Jeff Fletcher of the Orange County Register reported the Angels were getting $1.5 million as part of the trade, likely to help pay Escobar's salary.
Escobar became expendable for Washington because of a crowded infield depth chart looking toward 2016. Anthony Rendon, Danny Espinosa and Ryan Zimmerman all figure to play key roles, and promising prospect Trea Turner is nearing his full-time arrival.
Given that uncertain path to playing time, the Nationals opted to move Escobar now in order to upgrade elsewhere while his value was reasonably strong.
The 33-year-old natural shortstop spent all of his time at third base last season. He put together one of his most complete campaigns at the plate, posting a .314 average and .375 on-base percentage with nine home runs and 75 runs scored in 139 games.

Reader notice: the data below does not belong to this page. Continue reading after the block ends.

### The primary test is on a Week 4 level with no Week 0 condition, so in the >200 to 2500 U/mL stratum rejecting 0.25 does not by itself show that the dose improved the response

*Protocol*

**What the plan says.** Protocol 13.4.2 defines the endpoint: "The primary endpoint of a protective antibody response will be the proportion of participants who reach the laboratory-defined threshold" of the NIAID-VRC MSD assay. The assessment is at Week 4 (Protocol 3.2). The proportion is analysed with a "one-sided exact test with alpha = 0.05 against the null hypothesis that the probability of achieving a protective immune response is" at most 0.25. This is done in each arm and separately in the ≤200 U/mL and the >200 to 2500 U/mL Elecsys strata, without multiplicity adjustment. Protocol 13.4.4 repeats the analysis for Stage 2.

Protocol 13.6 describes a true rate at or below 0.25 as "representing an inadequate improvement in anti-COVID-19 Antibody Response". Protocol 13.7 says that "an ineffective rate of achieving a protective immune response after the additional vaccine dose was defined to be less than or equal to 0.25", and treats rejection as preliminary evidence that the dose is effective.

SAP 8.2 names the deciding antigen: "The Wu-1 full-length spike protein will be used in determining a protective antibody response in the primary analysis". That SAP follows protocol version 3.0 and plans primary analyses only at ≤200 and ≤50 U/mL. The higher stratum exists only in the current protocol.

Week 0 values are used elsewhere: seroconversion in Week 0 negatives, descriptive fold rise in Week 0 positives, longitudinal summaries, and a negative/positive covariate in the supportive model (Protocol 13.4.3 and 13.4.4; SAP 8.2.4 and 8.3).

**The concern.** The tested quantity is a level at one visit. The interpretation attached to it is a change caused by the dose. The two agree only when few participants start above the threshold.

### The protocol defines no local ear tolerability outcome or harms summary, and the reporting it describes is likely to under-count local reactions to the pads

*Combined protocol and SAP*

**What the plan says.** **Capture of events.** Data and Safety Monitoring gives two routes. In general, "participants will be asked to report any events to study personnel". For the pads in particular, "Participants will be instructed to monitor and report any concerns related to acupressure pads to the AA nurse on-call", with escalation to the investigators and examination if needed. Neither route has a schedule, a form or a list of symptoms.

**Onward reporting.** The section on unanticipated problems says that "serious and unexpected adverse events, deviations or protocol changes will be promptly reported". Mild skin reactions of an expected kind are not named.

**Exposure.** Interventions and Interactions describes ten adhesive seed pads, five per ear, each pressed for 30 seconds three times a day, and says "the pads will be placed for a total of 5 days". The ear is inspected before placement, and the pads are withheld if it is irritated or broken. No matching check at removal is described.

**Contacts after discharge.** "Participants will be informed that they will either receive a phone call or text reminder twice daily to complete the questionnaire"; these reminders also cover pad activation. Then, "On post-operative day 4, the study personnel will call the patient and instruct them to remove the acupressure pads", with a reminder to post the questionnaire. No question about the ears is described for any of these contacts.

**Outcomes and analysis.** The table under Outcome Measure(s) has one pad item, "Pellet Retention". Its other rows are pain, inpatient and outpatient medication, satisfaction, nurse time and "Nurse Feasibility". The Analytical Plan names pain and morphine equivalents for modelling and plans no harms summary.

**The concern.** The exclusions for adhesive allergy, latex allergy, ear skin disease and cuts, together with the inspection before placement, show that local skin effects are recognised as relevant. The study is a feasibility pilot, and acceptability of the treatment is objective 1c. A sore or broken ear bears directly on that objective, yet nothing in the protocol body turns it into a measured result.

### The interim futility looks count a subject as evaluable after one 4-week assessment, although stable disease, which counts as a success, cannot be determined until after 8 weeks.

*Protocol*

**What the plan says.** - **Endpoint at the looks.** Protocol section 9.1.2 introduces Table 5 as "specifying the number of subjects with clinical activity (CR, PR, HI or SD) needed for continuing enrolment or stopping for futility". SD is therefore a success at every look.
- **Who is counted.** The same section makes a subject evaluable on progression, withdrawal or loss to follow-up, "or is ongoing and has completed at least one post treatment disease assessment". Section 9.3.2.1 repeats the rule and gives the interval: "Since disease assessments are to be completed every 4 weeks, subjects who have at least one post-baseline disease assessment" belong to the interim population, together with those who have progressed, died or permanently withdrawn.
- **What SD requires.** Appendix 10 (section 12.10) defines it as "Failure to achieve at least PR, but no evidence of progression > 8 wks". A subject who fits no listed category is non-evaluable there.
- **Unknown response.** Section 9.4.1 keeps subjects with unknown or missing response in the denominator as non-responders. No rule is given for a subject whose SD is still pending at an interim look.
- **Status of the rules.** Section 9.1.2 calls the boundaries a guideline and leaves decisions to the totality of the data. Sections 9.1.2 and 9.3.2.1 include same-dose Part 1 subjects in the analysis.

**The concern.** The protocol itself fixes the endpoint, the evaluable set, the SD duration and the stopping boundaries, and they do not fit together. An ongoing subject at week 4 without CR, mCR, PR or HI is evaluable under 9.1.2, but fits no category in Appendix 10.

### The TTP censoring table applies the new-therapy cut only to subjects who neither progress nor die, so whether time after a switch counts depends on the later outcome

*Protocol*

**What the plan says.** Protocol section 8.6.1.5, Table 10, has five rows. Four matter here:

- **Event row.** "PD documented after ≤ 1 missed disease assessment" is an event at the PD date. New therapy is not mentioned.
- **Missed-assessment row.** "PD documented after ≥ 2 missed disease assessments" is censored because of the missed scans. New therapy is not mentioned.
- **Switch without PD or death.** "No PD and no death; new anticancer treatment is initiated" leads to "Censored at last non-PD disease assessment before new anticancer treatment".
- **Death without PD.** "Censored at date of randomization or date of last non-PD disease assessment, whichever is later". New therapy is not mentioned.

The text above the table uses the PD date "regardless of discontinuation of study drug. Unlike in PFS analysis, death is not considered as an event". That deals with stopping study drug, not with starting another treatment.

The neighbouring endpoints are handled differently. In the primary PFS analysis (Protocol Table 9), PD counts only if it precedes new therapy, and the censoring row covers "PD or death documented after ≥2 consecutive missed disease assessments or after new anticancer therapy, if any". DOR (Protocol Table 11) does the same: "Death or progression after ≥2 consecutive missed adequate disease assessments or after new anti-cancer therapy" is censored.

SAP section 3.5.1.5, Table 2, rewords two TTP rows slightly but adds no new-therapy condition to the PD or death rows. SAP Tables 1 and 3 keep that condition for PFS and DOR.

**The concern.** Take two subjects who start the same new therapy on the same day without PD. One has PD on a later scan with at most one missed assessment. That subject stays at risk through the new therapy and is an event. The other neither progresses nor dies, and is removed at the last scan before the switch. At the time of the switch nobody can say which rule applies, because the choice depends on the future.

It's fair to wonder whether he can replicate that success, though. He's a contact hitter—just 70 strikeouts and 45 walks in 2015—and that means he depends on a bit of luck to have consistent success. His batting average on balls in play (BABIP) was 41 points higher than his career mark, per FanGraphs.
That said, the Angels were seeking to bolster their roster at both second base and third base. Escobar can play either of those positions while also providing additional depth behind defensive wizard Andrelton Simmons at shortstop if needed.
Even if his offensive numbers drop off a bit as his BABIP comes down to a more typical level, he should be a solid pickup for a Los Angeles club that finished 20th in runs scored last season.